If you have access to a printer, you can download the form here.

Ther’s also now an application able to generate an electronic version of the ‘autocertificazione’ form as many times as needed, to keep handy on your phone with a digital signature.

Police at checkpoints (such as those at train stations) should also have a stack of paper forms available, and you can ask to take a few.

But what if you do not have access to the internet?

Alternatively you can copy out the whole thing by hand: make sure to write everything exactly as it appears on the form, in full.

and Robbers

The games of children, we are told, enable them to learn about how the adult world works and practise its ways. In my childhood we played a game called “Cops and Robbers”. In our innocence we thought we were imitating the grown ups. Perhaps we were, in the 1970s. But in 2020 the grown up coppers have tired of that game and gone off to do something else.

The Times reports,

Boots makes legal history after police let thief go

It was no surprise to anyone who knew Nicholas Richards, a career criminal with 25 convictions including 18 for shoplifting, that his motives were not entirely honourable when he walked into Boots.

Witnesses described him stealing £170-worth of Gucci perfume; CCTV footage recovered from the chemist’s flagship branch in Piccadilly showed him putting the goods in his bag; and cameras worn by private security officers who detained him recorded him admitting the offence.

So staff at Boots, which loses between £10,000 and £12,000 a week to shoplifting, were upset when police officers arrived on the crime scene, decided the case was a “civil” matter and released Richards, who was already on a suspended sentence for theft. Boots was furious about the failure to dispense justice and decided to take part in what is believed to be the first private prosecution for shoplifting supported by a corporate victim.

The case is being brought by TM Eye. Set up by two former Metropolitan police officers, it is the parent company of My Local Bobby (MLB), which provides neighbourhood policing to residents, firms and shops. Its 30 “bobbies”, who wear red vests and caps, provide 24-hour cover. They are mostly former police officers and soldiers.

Richards has pleaded guilty, so it all seems to have worked out all right in the end. This time. This is the nice version of what happens when the state justice system fails and private individuals must step in to fill the void. There is also a less nice version.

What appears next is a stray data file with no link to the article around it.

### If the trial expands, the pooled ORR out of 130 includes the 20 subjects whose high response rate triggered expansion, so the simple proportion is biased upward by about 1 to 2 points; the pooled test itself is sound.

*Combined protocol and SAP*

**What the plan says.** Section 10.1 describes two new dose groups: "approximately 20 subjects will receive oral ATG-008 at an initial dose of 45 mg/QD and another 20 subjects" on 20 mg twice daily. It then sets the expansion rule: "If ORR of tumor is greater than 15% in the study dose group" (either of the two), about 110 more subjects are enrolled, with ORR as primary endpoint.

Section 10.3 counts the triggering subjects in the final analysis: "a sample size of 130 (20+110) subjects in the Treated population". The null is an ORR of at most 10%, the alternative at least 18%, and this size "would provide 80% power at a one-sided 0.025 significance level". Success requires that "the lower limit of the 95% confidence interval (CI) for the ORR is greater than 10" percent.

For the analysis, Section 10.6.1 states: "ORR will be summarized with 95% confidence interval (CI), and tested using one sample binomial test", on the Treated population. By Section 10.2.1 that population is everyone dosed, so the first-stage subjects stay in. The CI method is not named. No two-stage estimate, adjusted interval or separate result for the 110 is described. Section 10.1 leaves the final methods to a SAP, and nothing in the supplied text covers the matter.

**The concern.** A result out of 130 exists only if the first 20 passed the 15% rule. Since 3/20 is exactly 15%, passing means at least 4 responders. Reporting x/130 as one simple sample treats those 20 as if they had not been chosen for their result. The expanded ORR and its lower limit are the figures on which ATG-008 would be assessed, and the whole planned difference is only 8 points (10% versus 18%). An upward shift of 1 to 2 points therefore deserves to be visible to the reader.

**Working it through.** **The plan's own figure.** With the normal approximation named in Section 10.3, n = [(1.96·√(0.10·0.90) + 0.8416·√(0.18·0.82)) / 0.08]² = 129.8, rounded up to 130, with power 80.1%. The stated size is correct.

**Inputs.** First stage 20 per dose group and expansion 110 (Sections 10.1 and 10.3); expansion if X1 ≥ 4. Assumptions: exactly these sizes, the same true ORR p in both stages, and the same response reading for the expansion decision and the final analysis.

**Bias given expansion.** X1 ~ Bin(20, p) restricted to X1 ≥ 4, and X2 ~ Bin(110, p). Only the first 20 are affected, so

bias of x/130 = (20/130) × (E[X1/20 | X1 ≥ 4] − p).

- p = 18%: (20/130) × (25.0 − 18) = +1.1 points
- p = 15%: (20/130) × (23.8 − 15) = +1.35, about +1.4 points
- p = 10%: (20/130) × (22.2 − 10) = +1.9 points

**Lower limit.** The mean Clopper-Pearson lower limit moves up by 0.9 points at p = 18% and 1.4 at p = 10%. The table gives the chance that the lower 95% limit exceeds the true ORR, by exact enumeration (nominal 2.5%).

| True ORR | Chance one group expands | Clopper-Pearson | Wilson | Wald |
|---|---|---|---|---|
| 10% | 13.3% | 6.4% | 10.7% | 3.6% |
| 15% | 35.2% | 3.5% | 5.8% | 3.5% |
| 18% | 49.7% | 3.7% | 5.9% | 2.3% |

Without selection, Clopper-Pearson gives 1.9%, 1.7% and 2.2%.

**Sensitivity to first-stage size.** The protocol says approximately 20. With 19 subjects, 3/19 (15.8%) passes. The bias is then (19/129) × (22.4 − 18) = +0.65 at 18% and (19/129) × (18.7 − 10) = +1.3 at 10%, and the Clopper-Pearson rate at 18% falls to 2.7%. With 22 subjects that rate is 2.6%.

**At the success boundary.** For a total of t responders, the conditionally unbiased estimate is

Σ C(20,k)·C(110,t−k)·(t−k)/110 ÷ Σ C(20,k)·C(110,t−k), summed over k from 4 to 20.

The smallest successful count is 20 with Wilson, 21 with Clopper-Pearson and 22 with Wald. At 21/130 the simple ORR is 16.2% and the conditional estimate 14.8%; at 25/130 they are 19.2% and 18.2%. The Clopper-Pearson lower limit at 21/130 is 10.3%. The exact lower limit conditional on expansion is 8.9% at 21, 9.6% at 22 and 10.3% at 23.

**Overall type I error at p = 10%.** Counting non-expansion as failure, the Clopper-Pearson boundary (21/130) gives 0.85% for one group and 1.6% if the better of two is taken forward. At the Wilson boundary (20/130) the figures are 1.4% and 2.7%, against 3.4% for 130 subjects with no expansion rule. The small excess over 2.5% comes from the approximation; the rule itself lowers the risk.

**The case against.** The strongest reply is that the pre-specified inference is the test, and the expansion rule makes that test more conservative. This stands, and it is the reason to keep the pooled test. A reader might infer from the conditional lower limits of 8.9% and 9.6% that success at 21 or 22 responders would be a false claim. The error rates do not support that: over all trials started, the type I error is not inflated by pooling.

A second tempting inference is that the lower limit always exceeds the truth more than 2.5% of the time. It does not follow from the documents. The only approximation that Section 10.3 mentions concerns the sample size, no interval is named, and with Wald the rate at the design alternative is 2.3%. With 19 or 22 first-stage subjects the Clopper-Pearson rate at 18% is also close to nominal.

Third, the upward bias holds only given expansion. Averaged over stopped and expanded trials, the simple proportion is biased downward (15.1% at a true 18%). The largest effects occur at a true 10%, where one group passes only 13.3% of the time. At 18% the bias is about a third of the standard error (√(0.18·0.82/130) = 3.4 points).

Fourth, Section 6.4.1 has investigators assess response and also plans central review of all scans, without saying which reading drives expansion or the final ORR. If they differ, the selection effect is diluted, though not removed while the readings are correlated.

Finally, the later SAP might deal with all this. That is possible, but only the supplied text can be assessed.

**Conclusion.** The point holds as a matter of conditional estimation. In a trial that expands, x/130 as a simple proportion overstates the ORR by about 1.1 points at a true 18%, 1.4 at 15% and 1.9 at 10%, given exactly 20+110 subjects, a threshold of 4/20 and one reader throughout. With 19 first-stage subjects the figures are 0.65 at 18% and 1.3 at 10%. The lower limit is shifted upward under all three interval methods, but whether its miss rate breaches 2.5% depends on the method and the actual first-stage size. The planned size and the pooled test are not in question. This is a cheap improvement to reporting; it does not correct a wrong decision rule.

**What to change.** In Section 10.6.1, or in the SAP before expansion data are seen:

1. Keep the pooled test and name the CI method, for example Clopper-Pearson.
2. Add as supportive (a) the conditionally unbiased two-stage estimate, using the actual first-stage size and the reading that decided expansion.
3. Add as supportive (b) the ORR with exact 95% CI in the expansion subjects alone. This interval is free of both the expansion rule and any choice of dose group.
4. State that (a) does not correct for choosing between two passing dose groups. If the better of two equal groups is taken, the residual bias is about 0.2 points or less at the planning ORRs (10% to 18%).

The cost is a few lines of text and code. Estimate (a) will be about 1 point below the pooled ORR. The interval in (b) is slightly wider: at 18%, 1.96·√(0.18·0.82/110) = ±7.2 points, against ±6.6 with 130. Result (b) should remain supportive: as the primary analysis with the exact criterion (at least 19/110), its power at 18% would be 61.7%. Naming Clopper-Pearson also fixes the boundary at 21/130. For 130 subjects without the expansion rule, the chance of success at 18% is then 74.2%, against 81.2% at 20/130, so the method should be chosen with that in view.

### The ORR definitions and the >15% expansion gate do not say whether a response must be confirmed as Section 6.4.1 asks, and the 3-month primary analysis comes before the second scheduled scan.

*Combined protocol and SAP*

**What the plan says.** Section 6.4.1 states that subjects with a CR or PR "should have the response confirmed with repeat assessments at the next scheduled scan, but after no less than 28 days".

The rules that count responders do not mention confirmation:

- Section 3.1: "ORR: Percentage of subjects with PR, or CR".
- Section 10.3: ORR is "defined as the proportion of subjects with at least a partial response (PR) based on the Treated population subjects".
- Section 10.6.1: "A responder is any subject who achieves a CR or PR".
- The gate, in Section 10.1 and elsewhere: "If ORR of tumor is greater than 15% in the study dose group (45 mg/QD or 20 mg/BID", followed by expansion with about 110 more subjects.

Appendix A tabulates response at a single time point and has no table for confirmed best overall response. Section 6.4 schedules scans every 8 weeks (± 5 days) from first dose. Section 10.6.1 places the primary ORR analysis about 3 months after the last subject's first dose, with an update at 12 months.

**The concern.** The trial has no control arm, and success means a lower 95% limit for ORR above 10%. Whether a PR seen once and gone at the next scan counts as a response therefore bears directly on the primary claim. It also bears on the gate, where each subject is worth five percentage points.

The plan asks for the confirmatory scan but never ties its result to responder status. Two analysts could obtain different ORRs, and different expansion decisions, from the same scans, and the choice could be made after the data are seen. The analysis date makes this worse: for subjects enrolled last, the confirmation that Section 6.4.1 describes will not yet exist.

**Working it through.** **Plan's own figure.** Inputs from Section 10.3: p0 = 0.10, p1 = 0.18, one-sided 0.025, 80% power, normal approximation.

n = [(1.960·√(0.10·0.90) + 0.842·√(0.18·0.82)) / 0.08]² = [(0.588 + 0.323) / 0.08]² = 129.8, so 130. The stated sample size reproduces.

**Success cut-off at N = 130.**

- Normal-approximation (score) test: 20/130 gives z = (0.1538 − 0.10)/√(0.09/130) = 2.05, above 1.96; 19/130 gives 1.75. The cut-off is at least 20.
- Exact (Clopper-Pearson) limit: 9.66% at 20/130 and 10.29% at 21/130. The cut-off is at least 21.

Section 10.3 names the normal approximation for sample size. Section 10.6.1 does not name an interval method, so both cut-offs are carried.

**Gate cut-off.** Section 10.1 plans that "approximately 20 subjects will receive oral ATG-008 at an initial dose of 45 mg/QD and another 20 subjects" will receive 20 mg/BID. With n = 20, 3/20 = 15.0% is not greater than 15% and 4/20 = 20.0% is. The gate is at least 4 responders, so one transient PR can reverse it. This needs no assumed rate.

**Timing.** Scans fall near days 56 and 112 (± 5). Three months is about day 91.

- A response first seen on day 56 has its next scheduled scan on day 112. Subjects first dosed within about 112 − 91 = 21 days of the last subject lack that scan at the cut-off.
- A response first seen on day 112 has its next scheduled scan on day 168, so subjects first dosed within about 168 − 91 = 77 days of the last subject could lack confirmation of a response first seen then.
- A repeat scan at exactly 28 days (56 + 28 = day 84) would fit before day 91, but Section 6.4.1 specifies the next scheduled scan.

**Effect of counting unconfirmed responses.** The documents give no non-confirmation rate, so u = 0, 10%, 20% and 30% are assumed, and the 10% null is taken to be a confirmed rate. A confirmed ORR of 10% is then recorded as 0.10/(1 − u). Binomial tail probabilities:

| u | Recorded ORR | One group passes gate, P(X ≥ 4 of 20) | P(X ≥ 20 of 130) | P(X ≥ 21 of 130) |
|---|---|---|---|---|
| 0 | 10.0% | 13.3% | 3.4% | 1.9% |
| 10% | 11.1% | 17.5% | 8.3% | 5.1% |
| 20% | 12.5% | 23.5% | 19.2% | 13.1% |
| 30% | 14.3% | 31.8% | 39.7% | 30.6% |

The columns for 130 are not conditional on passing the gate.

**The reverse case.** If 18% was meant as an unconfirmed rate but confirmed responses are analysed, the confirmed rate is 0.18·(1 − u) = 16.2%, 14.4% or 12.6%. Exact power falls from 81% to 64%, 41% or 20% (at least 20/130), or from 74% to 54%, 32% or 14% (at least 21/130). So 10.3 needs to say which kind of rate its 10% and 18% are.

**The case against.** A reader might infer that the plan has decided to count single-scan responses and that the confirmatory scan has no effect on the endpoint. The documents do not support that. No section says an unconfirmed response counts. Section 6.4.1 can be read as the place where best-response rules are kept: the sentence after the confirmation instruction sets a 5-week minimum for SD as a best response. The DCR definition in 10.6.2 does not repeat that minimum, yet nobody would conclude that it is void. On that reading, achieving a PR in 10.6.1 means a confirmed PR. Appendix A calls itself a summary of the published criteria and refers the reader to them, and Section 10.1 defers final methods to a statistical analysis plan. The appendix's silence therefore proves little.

Samizdata quote of the day

Seid umschlungen, Millionen!
Diesen Kuß der ganzen Welt!

Be embraced, Millions!
This kiss to all the world!

– Friedrich Schiller’s Ode to Joy, Beethoven’s setting of which is the Anthem of Europe.

Sing all the way through this while washing your hands to help avoid the spread of coronavirus. Other songs recommended for this purpose include Stairway to Heaven and Another One Bites the Dust.

Everybody gets to be racist eventually

The latest newly discovered racist is Trevor Phillips.

Trevor Phillips, the former head of the equalities watchdog, has condemned Labour’s decision to suspend him from the party over alleged Islamophobia, while defending his view that the UK Muslim population is “different”.

Phillips, a pioneering anti-racism campaigner who previously chaired the Equality and Human Rights Commission (EHRC), has been suspended from Labour pending an investigation and could be expelled.

To me, the remarks in question seem to have an honest attempt to engage with the fact that the attitudes of the Muslim population do differ sharply from the UK average – surely a matter of public interest. Some here, remembering Mr Phillips’ previous role as head of the Commission for Racial Equality and his lifetime of commitment to the ideal of enforced equality, will speak of karma and say “what goes around comes around”. I disagree. As a matter of policy and humanity, when someone starts to move in the right direction we should not rebuff them.

No more cheap cars

In the Continental Telegraph, Tim Worstall points out that electric cars ain’t cheap. So when all cars must be electric, no cars can be cheap.

This is where “trickle down economics” is actually true. New tech is expensive, toys for the rich. It takes a number of manufacturing iterations for it to become cheap enough for the masses. The iPhone started at $700, you can buy better landfill Android now for $30. ABS was only for top end cars, a couple of decades later everyone has it. That’s just how it works.

But we’ve now got government insisting that only electric cars by 2035. Which is rather before those cheap ones are going to be available – an iteration of technology in a car is measured in years, up to a decade. So, the poor get screwed.

And this gets worse. Batteries don’t last forever. And a significant portion of car transport for the poor is provided by the £500 beater. An older car, mechanically reasonable enough, that another few tens of thousands of miles can be got out of. Battery powered cars won’t do that. Because at some point you’re going to have to replace the battery pack, something that will be a substantial portion of the cost of a new car.